A key design methodology was to use, Atomic Design, to help us break down all the components during our wireframe/concept process into manageable interactions.
It is important to define where information is accessed and the reasons why elements are on a given floor – this helps build hierarchy and orientation, which allows the user to feel more comfortable with how the system works.
This floor is where most of the information and interactions occur. This floor can use the full screen of the device.
- Primary tasks
- Multiple tasks
- Back and forth
- Up a floor (open)
This floor handles the micro interactions and information offloading, so that there isn’t too much information and noise on the ground floor. This floor can use the full screen of the device.
- Secondary tasks
- Singular tasks
- Back and forth
- Down a floor (close only)
This floor handles high-level information such as notifications. This floor can use only 1/5 of the screen real estate of the device.
- Information/data only
- No navigation
- No back and forth
- Down a floor (close only)
After a couple of rounds of user-testing with our wireframes – we were confident enough to start putting together the next layer of the “design onion” – how it looks and feels.
Ground floor has a light theme while the higher floors (first and second) are darker themes. This helps the user with the orientation of the pages.
The Big Combinator
We applied to y-combinator to help us with two things, guidance and networking. We both felt those two main aspects money couldn’t buy. To learn from intelligent and charismatic people is worth it’s weight in gold! How to pitch, what to talk about, how to manage million of dollars and how to hire good people: they were some of the things we were hoping to learn from applying to y-combinator.
During the process of applying, we learnt a lot of things and I used my experience from the past 12 years to bring together that all important pitch deck to help us stand out and bring our idea to life. We also learnt a lot about the travel industry and why our idea should be out there in the world.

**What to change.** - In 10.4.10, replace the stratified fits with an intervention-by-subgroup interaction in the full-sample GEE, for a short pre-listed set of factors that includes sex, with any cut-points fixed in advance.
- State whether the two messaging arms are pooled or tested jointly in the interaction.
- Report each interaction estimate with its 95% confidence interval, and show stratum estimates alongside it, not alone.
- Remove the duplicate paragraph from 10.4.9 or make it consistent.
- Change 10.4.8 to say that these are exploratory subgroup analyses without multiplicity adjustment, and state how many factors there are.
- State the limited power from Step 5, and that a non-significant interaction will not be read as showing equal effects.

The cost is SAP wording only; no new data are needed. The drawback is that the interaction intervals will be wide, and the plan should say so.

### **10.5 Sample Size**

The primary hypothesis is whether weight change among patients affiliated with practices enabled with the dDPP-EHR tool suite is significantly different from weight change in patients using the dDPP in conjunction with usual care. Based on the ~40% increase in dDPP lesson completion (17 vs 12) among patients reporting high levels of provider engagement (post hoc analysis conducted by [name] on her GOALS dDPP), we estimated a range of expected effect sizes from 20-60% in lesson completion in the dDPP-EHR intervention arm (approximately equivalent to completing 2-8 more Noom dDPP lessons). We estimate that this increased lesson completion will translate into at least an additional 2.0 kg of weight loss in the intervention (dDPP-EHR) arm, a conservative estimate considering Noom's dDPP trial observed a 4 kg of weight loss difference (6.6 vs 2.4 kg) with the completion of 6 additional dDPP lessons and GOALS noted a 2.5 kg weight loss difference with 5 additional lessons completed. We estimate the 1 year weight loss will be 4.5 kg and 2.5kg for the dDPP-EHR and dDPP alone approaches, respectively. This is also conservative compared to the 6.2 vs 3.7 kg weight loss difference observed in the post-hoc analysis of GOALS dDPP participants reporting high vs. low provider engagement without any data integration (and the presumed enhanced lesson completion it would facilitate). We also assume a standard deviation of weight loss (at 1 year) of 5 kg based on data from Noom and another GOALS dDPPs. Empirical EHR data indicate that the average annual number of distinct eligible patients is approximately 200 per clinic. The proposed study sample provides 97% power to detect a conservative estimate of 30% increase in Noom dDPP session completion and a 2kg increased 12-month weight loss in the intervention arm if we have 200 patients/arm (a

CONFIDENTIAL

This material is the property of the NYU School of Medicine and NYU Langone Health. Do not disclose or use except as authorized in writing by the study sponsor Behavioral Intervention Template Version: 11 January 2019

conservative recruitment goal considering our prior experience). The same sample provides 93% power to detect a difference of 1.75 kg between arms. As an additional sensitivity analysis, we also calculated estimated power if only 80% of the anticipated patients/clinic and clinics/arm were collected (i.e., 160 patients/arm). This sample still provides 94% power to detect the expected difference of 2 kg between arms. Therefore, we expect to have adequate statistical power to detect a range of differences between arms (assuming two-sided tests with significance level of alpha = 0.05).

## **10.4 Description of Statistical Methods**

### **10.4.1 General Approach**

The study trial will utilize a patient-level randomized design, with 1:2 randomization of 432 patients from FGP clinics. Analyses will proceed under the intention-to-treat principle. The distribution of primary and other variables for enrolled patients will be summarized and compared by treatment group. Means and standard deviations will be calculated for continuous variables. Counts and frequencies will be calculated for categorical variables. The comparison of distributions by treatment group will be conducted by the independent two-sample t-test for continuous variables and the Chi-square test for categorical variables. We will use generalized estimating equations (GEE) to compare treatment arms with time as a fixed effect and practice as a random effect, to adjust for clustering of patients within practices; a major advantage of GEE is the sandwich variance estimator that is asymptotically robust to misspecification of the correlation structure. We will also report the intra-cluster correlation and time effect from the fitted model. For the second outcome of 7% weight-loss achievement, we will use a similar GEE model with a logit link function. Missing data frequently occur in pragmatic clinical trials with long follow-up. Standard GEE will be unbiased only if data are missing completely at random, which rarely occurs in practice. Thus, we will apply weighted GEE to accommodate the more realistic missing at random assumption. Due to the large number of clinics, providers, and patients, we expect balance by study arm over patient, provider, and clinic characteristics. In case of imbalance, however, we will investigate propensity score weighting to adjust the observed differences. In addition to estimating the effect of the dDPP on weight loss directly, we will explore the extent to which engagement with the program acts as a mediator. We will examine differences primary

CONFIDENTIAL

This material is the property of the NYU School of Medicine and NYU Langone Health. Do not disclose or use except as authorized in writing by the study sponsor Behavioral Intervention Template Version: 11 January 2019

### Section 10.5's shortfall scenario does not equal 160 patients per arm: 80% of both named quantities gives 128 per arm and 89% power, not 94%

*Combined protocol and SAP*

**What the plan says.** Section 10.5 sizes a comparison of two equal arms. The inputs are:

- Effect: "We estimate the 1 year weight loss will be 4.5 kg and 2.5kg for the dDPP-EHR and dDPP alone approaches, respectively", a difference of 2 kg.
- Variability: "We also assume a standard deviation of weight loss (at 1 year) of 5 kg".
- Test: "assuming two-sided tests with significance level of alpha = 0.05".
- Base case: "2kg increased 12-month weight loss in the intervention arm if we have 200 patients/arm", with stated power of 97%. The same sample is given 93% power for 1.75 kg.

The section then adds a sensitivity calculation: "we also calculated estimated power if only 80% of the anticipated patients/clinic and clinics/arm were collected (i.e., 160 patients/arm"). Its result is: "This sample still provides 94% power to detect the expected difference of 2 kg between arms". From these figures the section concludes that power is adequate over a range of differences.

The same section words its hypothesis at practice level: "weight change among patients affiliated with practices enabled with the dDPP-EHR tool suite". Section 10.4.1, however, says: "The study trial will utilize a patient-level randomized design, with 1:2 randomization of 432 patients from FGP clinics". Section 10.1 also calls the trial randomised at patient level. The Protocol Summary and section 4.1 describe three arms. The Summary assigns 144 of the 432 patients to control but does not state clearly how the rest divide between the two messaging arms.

Macrocosm and Microcosm
With any business venture, we felt it was important outline our long term (Macrocosm) and short term (Microcosm) plans. Not only did this help our figure what we needed to do but how big our team needed to be, how much money we needed, etc.
We researched lots of travel statistics to give us some hard data to prove our idea had numbers that shows it is an area of growth and has potential to be a revenue generator.
Other companies are just that, they are companies focused on individual aspects that bring in their profit, such as transport, accommodation and activities rather than understanding the whole picture where the traveller still needs to tie all of those things together into a manageable itinerary. These companies don’t understand the hassle the traveller has to then go to, to self manage the multitude of bookings that they have just made for their trip. Taking the stress out of travelling isn’t just about the individual successes of booking flights and hotels, it’s about providing them with a holistic service that truly understands that each traveller is unique and the whole experience is just as important as each part.
We are a disruptive startup that will provide a level of user experience unknown to the bigger travel companies.